The Mystery of AIDS in South Africa

Thabo Mbeki
Thabo Mbeki; drawing by David Levine


One Sunday evening in early May, I went for a walk in one of Johannesburg’s prosperous suburban neighborhoods. The whitewashed stucco houses on well-tended lawns with hissing sprinklers and swimming pools, the twittering birds, the leaning jacaranda trees lined up on quiet streets, resembled similar scenes in Los Angeles or Melbourne, Australia. That is, if it were not for the barbed wire curled above the gates, or the dogs that roared at me from behind each fence as I passed by. By the time I had walked half a block, it seemed as though all the dogs in Johannesburg were barking. I didn’t go far. South Africa lives under a kind of self-imposed curfew. By sundown, the streets from the Cape to the Transvaal are eerily empty. Gates are bolted, alarms are set, car doors locked, and windows rolled up.

South Africa is one of the most dangerous countries in the world that is not at war. Everyone I met warned me to be careful. One acquaintance spent ten minutes listing all the people he knew who, in the past six years, had been shot, killed, raped, or who had been hijacked in their cars, robbed, thrown in the trunk, and then deposited, naked, by a roadside. Another South African told me that the bank in his ordinary, middle-class neighborhood had been robbed five times in six months. A Johannesburg taxi driver said that, in his company alone, a driver is murdered every month. There were more than 50,000 reported rapes in South Africa last year, and this number has recently been rising. Reported rapes are believed to represent only a fraction of the actual number committed, and according to some estimates, as many as a million rapes may have occurred last year. A doctor I met who has worked in black hospitals in the Eastern Cape for decades, through the worst years of apartheid, told me she now sees a growing caseload of gonorrhea and syphilis in children as young as two years of age, the result of an epidemic of child sexual abuse.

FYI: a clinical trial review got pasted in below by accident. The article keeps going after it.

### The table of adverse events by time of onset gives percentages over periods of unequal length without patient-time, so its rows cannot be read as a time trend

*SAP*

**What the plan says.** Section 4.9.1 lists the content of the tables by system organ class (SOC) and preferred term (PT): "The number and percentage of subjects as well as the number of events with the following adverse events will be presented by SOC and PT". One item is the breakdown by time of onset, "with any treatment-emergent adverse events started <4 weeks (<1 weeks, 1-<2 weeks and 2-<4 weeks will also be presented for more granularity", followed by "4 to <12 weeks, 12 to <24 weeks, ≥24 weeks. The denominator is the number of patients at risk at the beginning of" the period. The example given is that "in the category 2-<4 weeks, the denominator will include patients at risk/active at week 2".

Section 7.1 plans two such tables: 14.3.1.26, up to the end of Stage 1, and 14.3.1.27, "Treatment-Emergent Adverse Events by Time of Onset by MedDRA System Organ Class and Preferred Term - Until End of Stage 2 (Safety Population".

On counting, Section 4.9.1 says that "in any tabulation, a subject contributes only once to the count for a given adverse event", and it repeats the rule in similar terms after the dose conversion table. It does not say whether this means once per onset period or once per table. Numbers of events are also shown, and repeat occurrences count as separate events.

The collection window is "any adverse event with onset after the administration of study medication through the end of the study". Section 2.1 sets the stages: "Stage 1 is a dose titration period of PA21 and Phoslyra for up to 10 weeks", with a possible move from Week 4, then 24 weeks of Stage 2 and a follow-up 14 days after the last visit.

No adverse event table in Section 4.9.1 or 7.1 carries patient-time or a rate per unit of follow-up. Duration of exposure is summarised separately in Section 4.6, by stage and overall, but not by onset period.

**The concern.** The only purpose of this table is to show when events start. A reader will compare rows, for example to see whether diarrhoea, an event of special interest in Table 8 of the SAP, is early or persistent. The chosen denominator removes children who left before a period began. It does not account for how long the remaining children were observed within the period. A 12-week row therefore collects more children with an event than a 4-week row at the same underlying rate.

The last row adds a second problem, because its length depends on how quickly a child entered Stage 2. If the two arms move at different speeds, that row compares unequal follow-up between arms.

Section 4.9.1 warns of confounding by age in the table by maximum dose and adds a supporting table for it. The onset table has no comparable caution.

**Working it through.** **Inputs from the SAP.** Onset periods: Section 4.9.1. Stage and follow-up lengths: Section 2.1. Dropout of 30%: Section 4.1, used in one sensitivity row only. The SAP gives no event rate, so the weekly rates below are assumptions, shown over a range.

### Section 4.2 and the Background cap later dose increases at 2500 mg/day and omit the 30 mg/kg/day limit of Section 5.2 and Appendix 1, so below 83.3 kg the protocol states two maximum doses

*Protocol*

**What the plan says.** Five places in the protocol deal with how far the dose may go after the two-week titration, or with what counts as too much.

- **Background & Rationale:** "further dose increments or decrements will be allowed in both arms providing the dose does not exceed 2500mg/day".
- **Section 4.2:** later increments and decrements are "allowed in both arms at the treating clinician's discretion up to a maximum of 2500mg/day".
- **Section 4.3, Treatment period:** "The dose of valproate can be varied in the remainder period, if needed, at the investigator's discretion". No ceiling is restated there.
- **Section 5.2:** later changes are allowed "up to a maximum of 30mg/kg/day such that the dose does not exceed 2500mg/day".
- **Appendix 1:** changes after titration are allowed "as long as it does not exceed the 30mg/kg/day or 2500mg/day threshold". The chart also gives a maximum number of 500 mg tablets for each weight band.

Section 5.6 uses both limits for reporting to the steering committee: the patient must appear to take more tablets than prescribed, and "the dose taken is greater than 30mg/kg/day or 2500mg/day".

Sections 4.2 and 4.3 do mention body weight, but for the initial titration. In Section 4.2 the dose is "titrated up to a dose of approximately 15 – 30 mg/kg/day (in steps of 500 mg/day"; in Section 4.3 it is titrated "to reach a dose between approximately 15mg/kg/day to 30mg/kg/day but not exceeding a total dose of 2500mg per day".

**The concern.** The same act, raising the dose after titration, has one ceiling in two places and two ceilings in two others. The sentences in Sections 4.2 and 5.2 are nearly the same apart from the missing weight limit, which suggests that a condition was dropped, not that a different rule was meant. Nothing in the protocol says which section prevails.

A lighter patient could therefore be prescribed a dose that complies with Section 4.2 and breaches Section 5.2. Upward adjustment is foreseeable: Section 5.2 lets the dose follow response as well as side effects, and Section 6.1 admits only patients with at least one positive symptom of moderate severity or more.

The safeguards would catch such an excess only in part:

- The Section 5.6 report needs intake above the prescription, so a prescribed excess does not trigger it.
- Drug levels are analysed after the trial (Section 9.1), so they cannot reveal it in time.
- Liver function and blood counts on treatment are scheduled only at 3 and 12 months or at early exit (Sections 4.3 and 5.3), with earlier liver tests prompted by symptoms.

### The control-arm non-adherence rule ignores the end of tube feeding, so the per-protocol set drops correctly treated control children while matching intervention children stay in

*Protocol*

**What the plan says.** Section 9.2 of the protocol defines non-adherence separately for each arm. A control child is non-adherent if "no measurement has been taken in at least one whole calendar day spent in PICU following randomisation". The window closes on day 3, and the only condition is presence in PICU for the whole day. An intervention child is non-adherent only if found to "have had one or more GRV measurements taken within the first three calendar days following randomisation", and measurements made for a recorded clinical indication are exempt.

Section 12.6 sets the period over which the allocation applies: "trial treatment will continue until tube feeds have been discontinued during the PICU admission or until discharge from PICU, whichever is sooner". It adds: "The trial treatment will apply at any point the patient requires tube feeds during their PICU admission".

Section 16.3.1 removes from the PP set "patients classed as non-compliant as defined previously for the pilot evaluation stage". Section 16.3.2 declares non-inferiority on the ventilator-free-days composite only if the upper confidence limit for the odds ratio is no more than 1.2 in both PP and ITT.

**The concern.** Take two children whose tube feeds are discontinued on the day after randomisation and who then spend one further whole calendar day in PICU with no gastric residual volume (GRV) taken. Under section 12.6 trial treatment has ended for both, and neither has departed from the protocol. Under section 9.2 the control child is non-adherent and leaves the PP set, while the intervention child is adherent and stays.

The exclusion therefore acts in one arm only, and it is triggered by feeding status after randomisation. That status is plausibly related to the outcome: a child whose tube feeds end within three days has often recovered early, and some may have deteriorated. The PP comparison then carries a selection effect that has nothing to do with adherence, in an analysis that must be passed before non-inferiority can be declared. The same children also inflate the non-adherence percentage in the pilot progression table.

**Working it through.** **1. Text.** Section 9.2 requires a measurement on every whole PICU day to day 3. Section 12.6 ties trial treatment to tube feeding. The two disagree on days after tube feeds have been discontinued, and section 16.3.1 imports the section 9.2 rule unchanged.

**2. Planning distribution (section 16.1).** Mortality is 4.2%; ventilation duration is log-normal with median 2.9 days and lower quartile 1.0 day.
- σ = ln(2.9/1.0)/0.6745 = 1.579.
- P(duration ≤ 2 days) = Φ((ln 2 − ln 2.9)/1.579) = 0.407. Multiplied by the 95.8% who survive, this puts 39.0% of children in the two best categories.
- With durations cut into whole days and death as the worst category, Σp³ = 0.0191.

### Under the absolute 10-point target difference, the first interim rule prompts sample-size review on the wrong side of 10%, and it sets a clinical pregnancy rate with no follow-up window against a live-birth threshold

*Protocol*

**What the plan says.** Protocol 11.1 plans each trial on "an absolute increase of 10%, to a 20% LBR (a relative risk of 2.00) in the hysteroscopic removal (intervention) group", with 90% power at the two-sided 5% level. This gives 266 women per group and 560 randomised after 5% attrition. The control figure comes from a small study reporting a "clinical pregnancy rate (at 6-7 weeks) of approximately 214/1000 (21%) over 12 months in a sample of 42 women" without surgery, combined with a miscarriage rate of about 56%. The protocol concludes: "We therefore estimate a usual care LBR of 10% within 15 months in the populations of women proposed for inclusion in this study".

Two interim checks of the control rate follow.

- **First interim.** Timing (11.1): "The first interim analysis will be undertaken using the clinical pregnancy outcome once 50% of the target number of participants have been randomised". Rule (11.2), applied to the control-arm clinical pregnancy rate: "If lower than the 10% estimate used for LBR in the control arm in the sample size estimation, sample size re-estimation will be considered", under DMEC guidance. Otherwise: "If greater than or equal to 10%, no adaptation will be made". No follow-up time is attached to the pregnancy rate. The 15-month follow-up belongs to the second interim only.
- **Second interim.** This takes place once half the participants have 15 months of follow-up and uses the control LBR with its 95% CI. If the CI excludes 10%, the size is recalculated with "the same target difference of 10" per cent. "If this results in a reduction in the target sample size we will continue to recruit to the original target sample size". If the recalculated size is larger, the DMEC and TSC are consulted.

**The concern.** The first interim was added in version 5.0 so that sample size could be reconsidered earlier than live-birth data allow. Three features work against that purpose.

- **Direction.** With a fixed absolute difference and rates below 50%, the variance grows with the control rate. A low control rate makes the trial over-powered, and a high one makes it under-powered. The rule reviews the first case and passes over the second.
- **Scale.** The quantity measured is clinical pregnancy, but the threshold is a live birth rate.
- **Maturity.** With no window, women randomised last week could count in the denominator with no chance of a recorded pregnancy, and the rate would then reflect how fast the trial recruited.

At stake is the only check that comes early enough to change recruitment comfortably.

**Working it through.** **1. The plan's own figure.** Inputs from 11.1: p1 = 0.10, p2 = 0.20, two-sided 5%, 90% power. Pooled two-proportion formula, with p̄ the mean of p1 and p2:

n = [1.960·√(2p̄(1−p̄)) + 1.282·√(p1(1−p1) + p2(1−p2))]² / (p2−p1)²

Crime in South Africa affects everyone, black, white, Asian, rich, and poor. Last year, someone walked off with an entire automatic teller machine that had been installed inside a police building in Johannesburg. In Cape Town, rapes and burglaries have been committed by members of Parliament, within the Parliament buildings themselves. The sense of suspicion and paranoia seemed to me to pervade even the fancy shopping malls, tourist beaches, and expensive hotels. It even informs the country’s policies, including its response to the greatest health threat in its history.

I went to South Africa for three weeks in May to write about the AIDS epidemic there. AIDS is caused by the HIV virus, which is passed from person to person through sexual fluids, blood, or blood products, or from mother to unborn child in the womb…

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